SALT LAKE CITY — Utahns are being asked to decide whether the Legislature should be able to bypass the governor to call itself into special session.

Under the Utah Constitution, that power rests solely with the governor. Legislators say they should have that authority in certain circumstances.

The House and Senate overwhelmingly passed a resolution earlier this year calling for a change in the law — Constitutional Amendment C on the Nov. 6 ballot — allowing the Legislature to convene itself in certain situations. Voters must approve amendments to the state constitution.

It just struck me as odd, increasingly odd, that this co-equal branch of government, being the Legislature, had to get permission from another branch of government to do its job. – House Majority Leader Brad Wilson, R-Kaysville

The proposal came in response to Gov. Gary Herbert refusing to call lawmakers into session to set up a special election to fill the vacancy created by the resignation of U.S. Rep. Jason Chaffetz last year.

Legislators were frustrated that the governor wouldn't hold a special session to set up the process to replace the Republican congressman, which they contended was their prerogative.

The amendment would allow the Legislature to call itself into special session if two-thirds of the House and Senate agree that convening is necessary because of a fiscal crisis, war, natural disaster or emergency. It also allows the Legislature to hold a special session outside the Capitol if the building isn't available.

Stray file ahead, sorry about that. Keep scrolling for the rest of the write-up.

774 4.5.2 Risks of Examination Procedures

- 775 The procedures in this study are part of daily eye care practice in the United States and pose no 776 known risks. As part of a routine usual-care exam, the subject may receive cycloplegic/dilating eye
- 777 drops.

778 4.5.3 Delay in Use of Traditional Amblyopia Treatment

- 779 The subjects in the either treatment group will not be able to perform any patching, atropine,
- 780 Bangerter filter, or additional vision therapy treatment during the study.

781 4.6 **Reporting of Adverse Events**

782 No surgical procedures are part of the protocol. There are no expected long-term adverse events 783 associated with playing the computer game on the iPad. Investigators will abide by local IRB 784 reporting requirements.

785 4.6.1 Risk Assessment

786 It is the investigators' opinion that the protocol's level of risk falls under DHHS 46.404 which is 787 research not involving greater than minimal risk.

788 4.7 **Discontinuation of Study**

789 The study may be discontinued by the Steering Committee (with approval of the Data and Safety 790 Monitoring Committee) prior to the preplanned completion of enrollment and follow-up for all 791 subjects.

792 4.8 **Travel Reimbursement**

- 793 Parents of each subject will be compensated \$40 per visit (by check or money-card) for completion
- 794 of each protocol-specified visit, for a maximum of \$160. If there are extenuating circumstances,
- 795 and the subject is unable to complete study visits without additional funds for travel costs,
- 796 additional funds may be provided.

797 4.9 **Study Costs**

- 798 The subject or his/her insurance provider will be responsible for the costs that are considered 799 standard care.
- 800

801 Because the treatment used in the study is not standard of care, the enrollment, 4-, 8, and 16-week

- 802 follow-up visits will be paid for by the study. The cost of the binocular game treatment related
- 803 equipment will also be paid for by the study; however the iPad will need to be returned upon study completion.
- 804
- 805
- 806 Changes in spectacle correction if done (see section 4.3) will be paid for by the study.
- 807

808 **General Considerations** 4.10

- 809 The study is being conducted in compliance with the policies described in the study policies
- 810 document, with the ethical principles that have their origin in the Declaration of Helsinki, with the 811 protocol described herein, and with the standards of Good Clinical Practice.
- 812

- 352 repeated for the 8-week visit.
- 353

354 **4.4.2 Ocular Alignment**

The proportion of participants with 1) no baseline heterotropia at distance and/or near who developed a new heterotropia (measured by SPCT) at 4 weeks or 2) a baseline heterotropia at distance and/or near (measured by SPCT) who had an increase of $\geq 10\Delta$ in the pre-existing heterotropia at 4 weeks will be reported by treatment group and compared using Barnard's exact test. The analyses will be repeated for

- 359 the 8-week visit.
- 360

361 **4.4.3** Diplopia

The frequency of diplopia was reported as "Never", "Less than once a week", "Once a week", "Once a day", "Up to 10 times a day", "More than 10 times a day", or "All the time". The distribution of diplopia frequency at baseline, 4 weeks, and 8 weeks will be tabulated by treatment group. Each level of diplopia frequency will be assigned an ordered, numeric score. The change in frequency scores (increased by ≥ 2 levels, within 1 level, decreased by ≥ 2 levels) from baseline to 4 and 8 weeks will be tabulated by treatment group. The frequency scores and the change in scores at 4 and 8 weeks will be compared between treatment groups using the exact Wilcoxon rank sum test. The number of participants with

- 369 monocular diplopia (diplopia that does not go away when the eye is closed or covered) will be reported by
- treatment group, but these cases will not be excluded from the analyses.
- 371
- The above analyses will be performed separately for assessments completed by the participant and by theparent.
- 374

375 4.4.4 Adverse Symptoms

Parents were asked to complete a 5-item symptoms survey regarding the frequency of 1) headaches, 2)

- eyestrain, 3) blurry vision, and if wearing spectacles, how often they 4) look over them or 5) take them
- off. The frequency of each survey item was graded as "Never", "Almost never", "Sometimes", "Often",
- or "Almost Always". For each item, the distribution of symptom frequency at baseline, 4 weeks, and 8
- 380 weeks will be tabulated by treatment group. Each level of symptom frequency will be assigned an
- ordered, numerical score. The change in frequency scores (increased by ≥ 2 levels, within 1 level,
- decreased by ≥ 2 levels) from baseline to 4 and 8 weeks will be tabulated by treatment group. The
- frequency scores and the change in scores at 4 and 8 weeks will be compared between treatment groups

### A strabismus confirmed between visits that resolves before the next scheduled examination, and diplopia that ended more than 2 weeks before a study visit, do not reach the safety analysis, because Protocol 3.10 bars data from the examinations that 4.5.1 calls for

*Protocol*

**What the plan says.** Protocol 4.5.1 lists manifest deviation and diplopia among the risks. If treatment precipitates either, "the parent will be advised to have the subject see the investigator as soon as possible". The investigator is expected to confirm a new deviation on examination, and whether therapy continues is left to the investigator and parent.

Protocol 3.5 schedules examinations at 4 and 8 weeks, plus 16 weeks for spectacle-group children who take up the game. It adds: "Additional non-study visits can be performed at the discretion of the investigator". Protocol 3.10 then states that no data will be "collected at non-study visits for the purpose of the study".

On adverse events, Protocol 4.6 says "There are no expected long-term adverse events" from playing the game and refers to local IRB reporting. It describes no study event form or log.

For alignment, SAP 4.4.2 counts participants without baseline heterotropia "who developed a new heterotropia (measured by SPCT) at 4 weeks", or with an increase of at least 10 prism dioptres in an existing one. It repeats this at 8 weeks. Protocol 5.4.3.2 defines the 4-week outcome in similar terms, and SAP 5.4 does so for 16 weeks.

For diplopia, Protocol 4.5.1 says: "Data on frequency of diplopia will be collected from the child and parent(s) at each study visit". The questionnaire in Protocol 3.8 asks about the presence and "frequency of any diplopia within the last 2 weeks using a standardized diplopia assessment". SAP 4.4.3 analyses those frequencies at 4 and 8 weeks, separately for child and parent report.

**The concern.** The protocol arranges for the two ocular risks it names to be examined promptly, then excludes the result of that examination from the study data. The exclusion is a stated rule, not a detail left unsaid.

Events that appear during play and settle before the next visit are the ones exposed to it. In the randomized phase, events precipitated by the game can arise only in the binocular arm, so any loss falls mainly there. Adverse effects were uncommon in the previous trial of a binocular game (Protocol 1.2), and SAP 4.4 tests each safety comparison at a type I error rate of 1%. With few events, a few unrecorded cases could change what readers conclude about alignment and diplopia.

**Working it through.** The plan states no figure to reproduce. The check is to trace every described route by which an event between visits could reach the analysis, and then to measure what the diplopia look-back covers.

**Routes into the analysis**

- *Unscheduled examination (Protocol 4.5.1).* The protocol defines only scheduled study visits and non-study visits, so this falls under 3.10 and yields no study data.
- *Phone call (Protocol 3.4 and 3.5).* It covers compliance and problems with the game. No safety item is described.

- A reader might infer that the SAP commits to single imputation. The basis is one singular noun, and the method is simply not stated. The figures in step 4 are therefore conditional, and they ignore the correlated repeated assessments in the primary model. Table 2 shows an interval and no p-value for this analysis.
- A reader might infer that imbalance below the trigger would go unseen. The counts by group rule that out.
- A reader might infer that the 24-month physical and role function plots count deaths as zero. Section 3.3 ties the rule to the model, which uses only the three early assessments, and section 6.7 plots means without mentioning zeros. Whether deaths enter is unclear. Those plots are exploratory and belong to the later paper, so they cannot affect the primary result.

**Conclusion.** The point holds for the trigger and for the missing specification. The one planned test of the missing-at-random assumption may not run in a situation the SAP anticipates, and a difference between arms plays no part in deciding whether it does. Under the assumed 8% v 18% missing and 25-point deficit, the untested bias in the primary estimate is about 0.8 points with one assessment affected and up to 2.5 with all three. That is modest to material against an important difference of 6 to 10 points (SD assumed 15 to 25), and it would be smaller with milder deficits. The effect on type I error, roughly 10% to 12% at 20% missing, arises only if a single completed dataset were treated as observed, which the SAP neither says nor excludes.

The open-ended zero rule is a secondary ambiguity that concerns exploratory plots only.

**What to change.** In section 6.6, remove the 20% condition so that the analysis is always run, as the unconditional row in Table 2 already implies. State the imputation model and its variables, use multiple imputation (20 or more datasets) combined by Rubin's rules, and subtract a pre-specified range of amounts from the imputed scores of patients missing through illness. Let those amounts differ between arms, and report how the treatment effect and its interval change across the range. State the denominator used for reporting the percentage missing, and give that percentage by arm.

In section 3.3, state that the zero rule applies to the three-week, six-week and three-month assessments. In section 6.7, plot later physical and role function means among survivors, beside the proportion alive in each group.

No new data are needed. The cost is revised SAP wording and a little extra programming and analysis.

The proposal also requires the governor to reduce state spending or convene the Legislature if state expenses exceed revenue for a fiscal year.

House Majority Leader Brad Wilson, R-Kaysville, sponsored the resolution to get the issue on the ballot.

"It just struck me as odd, increasingly odd, that this co-equal branch of government, being the Legislature, had to get permission from another branch of government to do its job," he said.

Wilson argues that the Legislature is the "voice of the people, and that voice is effectively silenced for more than 10 months of the year. Lawmakers now hold a 45-day annual session and committee meetings during most of the off months.

Sen. Lyle Hillyard, R-Logan, opposes the proposed amendment.

There's more and more pressure for the Legislature to become full time, and "any step toward that, I don't like," he said.

"Jokingly, I say we do enough damage in 45 days," he said.

Wilson said if he believed the amendment would move the Legislature toward full time, he would not have proposed it. He said the proposal includes provisions to prevent that.

Hillyard, a 38-year veteran legislator, said he could only think of one time where lawmakers and the governor disagreed over the need for a special session. And the conflict that arose from the Chaffetz situation isn't enough to change the law, he said.

Wilson said it isn't an issue to say that the Legislature doesn't work well with the governor.

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"We work great with Gov. Herbert, and I'm sure we will continue to do that," he said.

Hillyard also argues that special sessions can become "nightmares." Because the sessions are usually called on short notice and last only a day, residents have little time to weigh in and possibly improve proposed legislation.

Wilson said the threshold for lawmakers to call themselves into special session is high.

"I hope that it's very, very rare. I think it will be," he said.

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